Unix/Windows SysAdmin and Networking Notes

So here are some of my old notes from my last course at UBC that somebody might find useful. Some of the files are all jumbled up and have been written in a bunch of different programs so they show up funny in different editors/programs. The .rtf files are all the technical stuff dealing with Cisco. I am also going to try and put some of the scripts and different things that I have written in the last while in here when I get the chance. Enjoy!

(1) BOOT_PROM.txt  (2) Certs.txt  (3) Cisco_Password_Recovery.rtf  (4) EEPROM.txt  (5) NAT.txt  

(6) Nix_FileSystem.txt  (7) RIP_test.rtf  (8) Routing_Protocols.rtf  (9) Subnetting.rtf  (10) Switches.rtf  

(11) TCP.rtf  (12) Unix_Users.txt  (13) Unix_tapedrive.txt  (14) VLANs_STP.rtf  (15) at_&_cron.txt  

(16) basic_ios.rtf  (17) gpdeploy.txt  (18) grouppolicy.txt  (19) ras.txt  (20) root_change.txt  

(21) run_levels.txt  (22) ssh.txt  (23) swap_space.txt  (24) tcp_osi_model.rtf  (25) unix_client_server.txt  

(26) unix_interfaces.txt  

Managing the Solaris File System

The file system on solaris is a collection of files and directories that make up a structured set of information. There are 3 different types of file systems that are used on the solaris os: Disk-based file systems, distributed file systems, and Pseudo file systems.

Disk based file systems are those that are found on physical disks such as hard drives, floppys, CDs, and DVDs. Disk Based File systems include:

UFS (UNIX file system; based on the Berkely Fast File System)
HSFS (the High Sierra File System that is a special file system that is used on CD-ROMs)
PCFS (the PC file system is the UNIX version of DOS (disk operating system) which uses the FAT32 file allocation table. The PCFS allows UNIX machine to access DOS based file systems.
UDFS (The Universal Disk Format file system is used for optical storage media such as DVD and CD. Allows universal data exchange and supports read and write operations)

Distributed File Systems are used to provide network acces to file system resources. NFS is the most important of this type of file system. Network File System will make it appear as though files on a remote machine are part of the local directory structure.

Pseudo File Systems are memory based. These files are actually contained in the memory of the computer. This enable these file systems to be very fast. They also allow access to Kernel information and facilities.
tmpfs: temporary file system that stores files in memory. This speeds the file system up because it does not have to written or read from the disk. These files are destroyed each time the machine is rebooted.
swapfs: the swap file system is used and managed by the kernel to manage the swap partitions on the hard disks.
fdfs: file descriptor file system is used to provide defined names for opening and using files using file descriptors. (ex. /dev/fd/0, /dev/fd/1, /dev/fd/2) These are located in the /dev/fd directory!
mntfs: the mount file system provides read only information about the mounted file systems to the kernel.

The disk label (VTOC) is located in the first sector (512 byte physical block). Only the first disk slice contains a VTOC, although file systems created on any slice skip the first sector of the slice in case it does contain a VTOC.

The Boot Block or BootStrap Program (bootblk) is contained in the first 15 disk sectors on the slice following the VTOC (sectors 1-15). Only the Root (/) file system contains an active boot block. All file systems do however have space allocated for a boot block at the beginning of the file system just the same as they have a space allocated for a VTOC although they do not have one.

The Primary SuperBlock is located in the next 16 disk sectors after the Boot Block (Sectors 16-31). THis so called "Super Block" contains much of the information of the VTOC: the number of data blocks, number of cylinder groups, the size of the data block and fragment, a description of the hardware that is derived from the label (VTOC), and the name of the mount point. The SuperBlock also contains the File System State Flag which can be clean, stable, active, logging, or unknown.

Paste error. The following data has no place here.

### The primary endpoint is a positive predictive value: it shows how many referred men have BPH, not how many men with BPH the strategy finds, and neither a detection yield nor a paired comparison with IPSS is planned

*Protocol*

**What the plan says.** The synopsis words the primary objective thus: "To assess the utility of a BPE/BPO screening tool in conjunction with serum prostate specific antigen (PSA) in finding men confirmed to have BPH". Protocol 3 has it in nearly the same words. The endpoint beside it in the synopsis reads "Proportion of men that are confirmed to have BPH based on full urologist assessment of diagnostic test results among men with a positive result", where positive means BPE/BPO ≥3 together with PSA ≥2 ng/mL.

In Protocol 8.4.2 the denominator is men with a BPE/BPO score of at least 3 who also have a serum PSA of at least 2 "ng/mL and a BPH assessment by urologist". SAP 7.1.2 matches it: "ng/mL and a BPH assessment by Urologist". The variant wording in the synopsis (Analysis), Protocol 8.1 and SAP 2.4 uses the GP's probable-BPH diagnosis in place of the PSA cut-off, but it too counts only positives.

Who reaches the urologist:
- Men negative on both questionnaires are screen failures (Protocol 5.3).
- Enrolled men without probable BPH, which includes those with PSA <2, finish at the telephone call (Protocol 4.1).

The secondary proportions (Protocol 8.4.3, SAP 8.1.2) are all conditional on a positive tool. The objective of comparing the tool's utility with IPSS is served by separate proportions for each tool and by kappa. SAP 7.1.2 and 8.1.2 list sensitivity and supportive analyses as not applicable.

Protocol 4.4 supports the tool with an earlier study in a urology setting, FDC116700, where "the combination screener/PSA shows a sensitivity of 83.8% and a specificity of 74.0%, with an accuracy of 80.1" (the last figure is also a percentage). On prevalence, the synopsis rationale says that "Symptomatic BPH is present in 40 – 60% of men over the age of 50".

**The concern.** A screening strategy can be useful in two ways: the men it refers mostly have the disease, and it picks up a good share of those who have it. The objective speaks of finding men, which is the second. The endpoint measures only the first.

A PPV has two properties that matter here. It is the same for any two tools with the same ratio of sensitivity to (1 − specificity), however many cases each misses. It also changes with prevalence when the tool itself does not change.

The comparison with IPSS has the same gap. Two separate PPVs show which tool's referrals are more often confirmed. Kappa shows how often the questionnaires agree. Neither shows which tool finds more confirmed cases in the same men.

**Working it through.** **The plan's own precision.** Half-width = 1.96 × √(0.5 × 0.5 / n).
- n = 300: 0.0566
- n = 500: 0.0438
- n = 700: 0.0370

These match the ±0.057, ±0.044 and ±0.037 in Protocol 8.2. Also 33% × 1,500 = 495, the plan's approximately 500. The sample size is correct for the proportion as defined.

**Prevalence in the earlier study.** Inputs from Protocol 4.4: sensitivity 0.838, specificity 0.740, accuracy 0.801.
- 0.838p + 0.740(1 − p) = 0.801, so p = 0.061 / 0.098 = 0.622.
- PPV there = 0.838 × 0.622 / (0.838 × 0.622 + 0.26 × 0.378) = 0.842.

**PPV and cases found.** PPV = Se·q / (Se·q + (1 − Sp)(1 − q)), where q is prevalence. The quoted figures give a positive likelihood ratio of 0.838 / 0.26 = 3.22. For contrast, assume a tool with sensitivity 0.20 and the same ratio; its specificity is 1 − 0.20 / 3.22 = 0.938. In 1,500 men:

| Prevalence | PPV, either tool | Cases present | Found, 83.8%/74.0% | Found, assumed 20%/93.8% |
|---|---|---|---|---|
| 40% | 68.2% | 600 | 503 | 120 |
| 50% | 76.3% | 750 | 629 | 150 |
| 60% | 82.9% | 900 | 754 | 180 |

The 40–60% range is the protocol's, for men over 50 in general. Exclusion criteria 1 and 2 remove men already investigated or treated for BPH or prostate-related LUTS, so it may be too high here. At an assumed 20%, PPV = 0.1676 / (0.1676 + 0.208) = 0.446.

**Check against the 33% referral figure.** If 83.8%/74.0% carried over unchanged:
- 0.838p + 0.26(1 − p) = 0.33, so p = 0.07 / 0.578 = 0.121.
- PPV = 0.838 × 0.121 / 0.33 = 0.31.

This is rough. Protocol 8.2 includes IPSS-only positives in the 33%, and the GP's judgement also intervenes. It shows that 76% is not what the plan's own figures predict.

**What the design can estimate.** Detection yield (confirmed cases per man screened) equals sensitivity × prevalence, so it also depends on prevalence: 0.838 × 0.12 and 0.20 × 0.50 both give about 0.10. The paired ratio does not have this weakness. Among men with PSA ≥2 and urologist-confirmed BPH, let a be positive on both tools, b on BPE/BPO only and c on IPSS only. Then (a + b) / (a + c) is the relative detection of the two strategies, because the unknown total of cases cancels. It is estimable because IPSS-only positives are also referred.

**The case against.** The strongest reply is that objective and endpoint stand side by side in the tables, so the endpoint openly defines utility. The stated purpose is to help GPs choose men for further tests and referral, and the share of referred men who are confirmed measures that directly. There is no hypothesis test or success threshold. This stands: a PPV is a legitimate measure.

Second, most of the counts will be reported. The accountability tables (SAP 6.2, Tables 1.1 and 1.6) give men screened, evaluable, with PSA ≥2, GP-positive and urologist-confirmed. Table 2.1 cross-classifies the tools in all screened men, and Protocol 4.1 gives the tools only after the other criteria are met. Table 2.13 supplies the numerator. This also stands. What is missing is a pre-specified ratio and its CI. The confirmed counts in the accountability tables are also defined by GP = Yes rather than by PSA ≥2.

Backup SuperBlocks are used to protect the system from failure if the Primary Superblock is corrupted. The backup Superblocks start at Sector 32.

Cylinder Groups are used to enhance performance of the file system. The minimum default size of each Cylinder group is 16. The enhancement in performance is achieved because the system will attempt to consolidate a file's data into one Cylinder Group. This reduces the distance the Head has to travel when accessing each file. The system will store large files across several cylinder groups.

Each Cylinder group contains a Cylinder group block that has the following information in it:
-the number of inodes in that cylinder group
-the number of data blocks in the cylinder group
-the number of directories in the cylinder group
-Free blocks, free inodes, and free fragments in the cylinder group
-the free block map
-the used inode map

THe UFS Inode
An inode contains information about a file. The information is the type of file and the access modes, the UID and GID of the file's owner and group, the size of the file, the link count on the file, the last accessed and modified dates and times for the file, and the total number of the data blocks on the disk that are used or allocated to the file. Think of when you do an ls -l. The information in each column for each file is from the inode for that file.

The Inode for each file also contains pointers. There are 2 types of Pointers listed in the Inode: direct pointers and indirect pointers. Each pointer references a data block. Inside each Inode are 12 pointers. These 12 pointers can each reference 8-Kbyte data blocks for a file taht is up to 96 Kbytes. (12*8=96K)

Indirect pointers - Think of the levels of indirect pointers as Power/Exponential.

Single Indirect Pointer - contains 2048 addresses of 8kbyte data blocks which can point to a total of 16MB of additional data.
Double Indirect Pointer - refers to a file system that contains single indirect pointers. Double Indirect pointers refer. 32GBs data
Triple Indirect Pointer - refers up to 64Tbytes of data. Max size of UFS file system is only 1Tbyte due to the max of 32 bit addressing for device drivers